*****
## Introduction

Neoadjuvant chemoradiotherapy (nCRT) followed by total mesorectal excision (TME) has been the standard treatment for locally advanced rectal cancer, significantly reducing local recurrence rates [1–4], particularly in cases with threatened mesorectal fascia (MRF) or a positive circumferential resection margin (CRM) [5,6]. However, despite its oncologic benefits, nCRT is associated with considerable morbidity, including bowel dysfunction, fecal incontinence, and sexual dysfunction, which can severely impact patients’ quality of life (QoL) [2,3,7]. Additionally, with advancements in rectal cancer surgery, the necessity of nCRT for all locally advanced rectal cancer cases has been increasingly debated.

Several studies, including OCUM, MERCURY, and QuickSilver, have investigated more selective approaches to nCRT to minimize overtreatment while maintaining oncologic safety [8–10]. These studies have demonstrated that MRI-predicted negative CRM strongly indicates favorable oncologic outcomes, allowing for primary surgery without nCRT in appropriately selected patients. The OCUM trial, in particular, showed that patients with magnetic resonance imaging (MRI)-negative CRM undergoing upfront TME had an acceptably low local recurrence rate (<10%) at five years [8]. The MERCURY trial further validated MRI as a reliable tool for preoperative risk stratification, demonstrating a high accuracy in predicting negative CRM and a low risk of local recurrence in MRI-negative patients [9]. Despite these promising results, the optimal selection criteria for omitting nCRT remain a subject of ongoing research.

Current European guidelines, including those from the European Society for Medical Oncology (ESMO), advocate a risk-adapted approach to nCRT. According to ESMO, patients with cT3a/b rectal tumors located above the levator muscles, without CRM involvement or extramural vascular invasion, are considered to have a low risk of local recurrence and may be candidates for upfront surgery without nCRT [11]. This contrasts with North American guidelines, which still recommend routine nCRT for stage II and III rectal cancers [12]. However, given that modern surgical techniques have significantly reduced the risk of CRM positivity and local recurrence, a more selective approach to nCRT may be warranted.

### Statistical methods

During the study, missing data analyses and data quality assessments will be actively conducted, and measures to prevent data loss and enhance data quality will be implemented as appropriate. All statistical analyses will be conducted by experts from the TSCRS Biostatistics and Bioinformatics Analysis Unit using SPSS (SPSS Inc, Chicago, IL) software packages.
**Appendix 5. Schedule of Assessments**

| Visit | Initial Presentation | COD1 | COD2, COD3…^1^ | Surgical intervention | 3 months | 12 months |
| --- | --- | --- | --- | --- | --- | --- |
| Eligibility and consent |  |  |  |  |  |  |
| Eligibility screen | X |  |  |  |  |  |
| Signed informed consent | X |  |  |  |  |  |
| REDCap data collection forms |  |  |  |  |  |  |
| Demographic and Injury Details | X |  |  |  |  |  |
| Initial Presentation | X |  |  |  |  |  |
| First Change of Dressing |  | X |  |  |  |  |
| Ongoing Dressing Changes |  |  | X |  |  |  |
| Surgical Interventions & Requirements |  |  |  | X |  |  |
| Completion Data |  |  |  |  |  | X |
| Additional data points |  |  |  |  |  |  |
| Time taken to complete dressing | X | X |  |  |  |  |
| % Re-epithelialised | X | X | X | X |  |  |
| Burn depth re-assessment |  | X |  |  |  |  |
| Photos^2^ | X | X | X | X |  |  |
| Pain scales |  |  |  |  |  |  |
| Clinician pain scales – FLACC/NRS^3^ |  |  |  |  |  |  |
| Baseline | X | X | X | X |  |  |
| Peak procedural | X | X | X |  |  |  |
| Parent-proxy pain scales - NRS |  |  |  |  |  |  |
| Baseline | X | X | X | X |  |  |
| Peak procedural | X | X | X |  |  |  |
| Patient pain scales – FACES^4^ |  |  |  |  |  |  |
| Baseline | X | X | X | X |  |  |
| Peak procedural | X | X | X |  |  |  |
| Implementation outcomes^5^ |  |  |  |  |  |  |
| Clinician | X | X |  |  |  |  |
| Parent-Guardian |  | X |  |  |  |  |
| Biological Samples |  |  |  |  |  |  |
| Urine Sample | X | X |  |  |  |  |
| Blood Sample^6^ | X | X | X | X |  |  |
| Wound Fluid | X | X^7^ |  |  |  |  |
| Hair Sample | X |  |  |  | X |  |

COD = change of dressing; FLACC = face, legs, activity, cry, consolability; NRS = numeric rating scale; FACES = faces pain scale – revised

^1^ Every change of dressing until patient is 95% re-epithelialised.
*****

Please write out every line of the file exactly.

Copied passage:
## Introduction

Neoadjuvant chemoradiotherapy (nCRT) followed by total mesorectal excision (TME) has been the standard treatment for locally advanced rectal cancer, significantly reducing local recurrence rates [1–4], particularly in cases with threatened mesorectal fascia (MRF) or a positive circumferential resection margin (CRM) [5,6]. However, despite its oncologic benefits, nCRT is associated with considerable morbidity, including bowel dysfunction, fecal incontinence, and sexual dysfunction, which can severely impact patients’ quality of life (QoL) [2,3,7]. Additionally, with advancements in rectal cancer surgery, the necessity of nCRT for all locally advanced rectal cancer cases has been increasingly debated.

Several studies, including OCUM, MERCURY, and QuickSilver, have investigated more selective approaches to nCRT to minimize overtreatment while maintaining oncologic safety [8–10]. These studies have demonstrated that MRI-predicted negative CRM strongly indicates favorable oncologic outcomes, allowing for primary surgery without nCRT in appropriately selected patients. The OCUM trial, in particular, showed that patients with magnetic resonance imaging (MRI)-negative CRM undergoing upfront TME had an acceptably low local recurrence rate (<10%) at five years [8]. The MERCURY trial further validated MRI as a reliable tool for preoperative risk stratification, demonstrating a high accuracy in predicting negative CRM and a low risk of local recurrence in MRI-negative patients [9]. Despite these promising results, the optimal selection criteria for omitting nCRT remain a subject of ongoing research.

Current European guidelines, including those from the European Society for Medical Oncology (ESMO), advocate a risk-adapted approach to nCRT. According to ESMO, patients with cT3a/b rectal tumors located above the levator muscles, without CRM involvement or extramural vascular invasion, are considered to have a low risk of local recurrence and may be candidates for upfront surgery without nCRT [11]. This contrasts with North American guidelines, which still recommend routine nCRT for stage II and III rectal cancers [12]. However, given that modern surgical techniques have significantly reduced the risk of CRM positivity and local recurrence, a more selective approach to nCRT may be warranted.

### Statistical methods

During the study, missing data analyses and data quality assessments will be actively conducted, and measures to prevent data loss and enhance data quality will be implemented as appropriate. All statistical analyses will be conducted by experts from the TSCRS Biostatistics and Bioinformatics Analysis Unit using SPSS (SPSS Inc, Chicago, IL) software packages.
**Appendix 5. Schedule of Assessments**

| Visit | Initial Presentation | COD1 | COD2, COD3…^1^ | Surgical intervention | 3 months | 12 months |
| --- | --- | --- | --- | --- | --- | --- |
| Eligibility and consent |  |  |  |  |  |  |
| Eligibility screen | X |  |  |  |  |  |
| Signed informed consent | X |  |  |  |  |  |
| REDCap data collection forms |  |  |  |  |  |  |
| Demographic and Injury Details | X |  |  |  |  |  |
| Initial Presentation | X |  |  |  |  |  |
| First Change of Dressing |  | X |  |  |  |  |
| Ongoing Dressing Changes |  |  | X |  |  |  |
| Surgical Interventions & Requirements |  |  |  | X |  |  |
| Completion Data |  |  |  |  |  | X |
| Additional data points |  |  |  |  |  |  |
| Time taken to complete dressing | X | X |  |  |  |  |
| % Re-epithelialised | X | X | X | X |  |  |
| Burn depth re-assessment |  | X |  |  |  |  |
| Photos^2^ | X | X | X | X |  |  |
| Pain scales |  |  |  |  |  |  |
| Clinician pain scales – FLACC/NRS^3^ |  |  |  |  |  |  |
| Baseline | X | X | X | X |  |  |
| Peak procedural | X | X | X |  |  |  |
| Parent-proxy pain scales - NRS |  |  |  |  |  |  |
| Baseline | X | X | X | X |  |  |
| Peak procedural | X | X | X |  |  |  |
| Patient pain scales – FACES^4^ |  |  |  |  |  |  |
| Baseline | X | X | X | X |  |  |
| Peak procedural | X | X | X |  |  |  |
| Implementation outcomes^5^ |  |  |  |  |  |  |
| Clinician | X | X |  |  |  |  |
| Parent-Guardian |  | X |  |  |  |  |
| Biological Samples |  |  |  |  |  |  |
| Urine Sample | X | X |  |  |  |  |
| Blood Sample^6^ | X | X | X | X |  |  |
| Wound Fluid | X | X^7^ |  |  |  |  |
| Hair Sample | X |  |  |  | X |  |

COD = change of dressing; FLACC = face, legs, activity, cry, consolability; NRS = numeric rating scale; FACES = faces pain scale – revised

^1^ Every change of dressing until patient is 95% re-epithelialised.